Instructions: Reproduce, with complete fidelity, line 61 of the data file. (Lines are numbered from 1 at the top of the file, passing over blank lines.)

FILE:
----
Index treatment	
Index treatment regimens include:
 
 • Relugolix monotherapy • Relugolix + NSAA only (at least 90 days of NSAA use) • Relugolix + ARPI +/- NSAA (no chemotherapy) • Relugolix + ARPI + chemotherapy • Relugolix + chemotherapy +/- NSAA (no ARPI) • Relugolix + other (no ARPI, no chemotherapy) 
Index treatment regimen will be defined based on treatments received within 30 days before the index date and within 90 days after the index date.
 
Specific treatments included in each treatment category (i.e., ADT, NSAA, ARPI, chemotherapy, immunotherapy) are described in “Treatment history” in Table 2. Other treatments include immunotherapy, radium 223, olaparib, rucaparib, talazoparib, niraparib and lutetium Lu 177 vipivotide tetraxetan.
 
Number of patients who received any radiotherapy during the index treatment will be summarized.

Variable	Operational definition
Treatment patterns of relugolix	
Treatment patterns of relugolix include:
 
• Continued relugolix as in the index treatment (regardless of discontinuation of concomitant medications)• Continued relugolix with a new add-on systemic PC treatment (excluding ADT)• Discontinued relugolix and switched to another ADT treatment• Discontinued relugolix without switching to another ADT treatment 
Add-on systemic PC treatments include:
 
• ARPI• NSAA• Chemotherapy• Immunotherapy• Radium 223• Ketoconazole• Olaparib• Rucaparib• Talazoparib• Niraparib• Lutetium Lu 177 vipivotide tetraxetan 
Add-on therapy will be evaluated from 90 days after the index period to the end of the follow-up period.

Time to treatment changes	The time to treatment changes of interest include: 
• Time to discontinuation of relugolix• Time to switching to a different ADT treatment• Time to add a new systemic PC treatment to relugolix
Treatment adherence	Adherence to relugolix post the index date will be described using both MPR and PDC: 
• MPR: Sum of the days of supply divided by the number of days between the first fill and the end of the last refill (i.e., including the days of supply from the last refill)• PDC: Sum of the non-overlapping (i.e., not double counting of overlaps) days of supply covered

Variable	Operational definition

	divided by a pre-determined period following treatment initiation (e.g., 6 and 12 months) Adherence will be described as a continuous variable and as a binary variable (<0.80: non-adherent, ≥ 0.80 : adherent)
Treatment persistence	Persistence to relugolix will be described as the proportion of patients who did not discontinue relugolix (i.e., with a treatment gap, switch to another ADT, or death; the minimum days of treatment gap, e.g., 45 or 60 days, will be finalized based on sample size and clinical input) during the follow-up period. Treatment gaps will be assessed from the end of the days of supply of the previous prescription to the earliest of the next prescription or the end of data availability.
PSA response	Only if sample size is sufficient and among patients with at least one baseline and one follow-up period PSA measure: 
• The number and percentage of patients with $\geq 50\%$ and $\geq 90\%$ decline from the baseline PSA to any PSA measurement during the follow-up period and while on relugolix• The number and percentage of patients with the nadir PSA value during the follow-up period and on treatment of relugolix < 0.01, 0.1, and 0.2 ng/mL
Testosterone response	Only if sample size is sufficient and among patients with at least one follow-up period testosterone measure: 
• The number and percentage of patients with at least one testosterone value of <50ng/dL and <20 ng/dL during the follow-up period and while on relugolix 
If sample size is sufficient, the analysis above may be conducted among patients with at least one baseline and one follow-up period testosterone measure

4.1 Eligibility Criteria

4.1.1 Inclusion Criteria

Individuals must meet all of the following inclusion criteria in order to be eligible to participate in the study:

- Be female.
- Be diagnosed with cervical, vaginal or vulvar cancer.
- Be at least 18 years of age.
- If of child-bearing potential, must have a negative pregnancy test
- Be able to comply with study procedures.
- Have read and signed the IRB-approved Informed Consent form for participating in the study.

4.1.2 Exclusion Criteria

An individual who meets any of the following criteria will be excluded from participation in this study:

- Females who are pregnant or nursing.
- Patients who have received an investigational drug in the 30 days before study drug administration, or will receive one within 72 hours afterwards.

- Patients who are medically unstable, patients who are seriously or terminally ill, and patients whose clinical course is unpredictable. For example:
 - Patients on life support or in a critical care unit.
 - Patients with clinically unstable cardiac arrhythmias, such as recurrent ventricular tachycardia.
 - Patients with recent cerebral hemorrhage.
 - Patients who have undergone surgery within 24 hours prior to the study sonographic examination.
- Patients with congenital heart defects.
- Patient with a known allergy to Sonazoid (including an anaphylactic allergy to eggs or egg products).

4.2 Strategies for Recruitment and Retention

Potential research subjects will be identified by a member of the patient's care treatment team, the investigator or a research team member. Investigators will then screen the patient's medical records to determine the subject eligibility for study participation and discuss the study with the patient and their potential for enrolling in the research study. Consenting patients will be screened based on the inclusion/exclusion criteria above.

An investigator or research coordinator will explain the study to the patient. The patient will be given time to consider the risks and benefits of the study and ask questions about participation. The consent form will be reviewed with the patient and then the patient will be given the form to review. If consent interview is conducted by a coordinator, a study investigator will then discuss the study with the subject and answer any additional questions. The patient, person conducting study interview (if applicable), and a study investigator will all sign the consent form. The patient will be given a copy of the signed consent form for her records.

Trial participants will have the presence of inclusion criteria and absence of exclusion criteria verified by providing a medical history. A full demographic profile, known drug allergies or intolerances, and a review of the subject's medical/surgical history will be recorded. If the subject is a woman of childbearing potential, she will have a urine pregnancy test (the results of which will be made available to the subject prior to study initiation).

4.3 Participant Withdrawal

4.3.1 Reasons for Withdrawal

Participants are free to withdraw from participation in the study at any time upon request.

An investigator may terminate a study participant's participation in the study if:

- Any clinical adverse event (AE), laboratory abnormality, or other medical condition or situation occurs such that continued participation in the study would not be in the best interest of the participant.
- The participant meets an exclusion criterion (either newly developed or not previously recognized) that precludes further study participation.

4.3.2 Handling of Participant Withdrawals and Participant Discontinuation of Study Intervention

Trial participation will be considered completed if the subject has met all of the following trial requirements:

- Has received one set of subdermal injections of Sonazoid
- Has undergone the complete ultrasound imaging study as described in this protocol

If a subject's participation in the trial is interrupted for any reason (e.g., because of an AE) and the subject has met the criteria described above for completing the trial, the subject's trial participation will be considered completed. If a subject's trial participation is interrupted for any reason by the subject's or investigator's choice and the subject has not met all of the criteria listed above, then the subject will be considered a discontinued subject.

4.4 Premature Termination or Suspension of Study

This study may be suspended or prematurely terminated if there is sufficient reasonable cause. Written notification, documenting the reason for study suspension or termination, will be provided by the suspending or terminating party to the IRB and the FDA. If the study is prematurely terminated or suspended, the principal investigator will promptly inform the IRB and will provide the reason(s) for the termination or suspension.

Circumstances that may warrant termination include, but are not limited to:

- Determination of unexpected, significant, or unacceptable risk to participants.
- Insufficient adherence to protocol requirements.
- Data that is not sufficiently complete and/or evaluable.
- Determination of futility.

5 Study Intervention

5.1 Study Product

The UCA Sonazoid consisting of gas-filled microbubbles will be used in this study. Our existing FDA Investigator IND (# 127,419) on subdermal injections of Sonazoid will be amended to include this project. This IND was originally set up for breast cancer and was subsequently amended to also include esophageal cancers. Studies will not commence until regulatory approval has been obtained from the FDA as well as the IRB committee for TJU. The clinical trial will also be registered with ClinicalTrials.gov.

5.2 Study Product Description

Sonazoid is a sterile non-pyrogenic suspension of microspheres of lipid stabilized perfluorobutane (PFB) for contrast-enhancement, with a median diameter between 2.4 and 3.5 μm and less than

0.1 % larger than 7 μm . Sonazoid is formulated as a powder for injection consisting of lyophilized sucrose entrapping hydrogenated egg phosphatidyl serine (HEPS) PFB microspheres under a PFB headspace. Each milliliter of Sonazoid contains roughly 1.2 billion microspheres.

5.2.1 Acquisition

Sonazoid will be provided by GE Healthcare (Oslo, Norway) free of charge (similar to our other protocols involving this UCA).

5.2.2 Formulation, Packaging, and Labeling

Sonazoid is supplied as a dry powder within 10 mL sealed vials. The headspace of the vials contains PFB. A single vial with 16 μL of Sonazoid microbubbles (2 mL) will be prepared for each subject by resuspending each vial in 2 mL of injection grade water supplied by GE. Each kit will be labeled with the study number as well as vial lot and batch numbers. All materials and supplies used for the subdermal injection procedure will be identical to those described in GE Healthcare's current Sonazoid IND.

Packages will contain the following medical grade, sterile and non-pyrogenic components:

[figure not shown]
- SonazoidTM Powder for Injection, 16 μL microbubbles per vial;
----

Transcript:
4.4 Premature Termination or Suspension of Study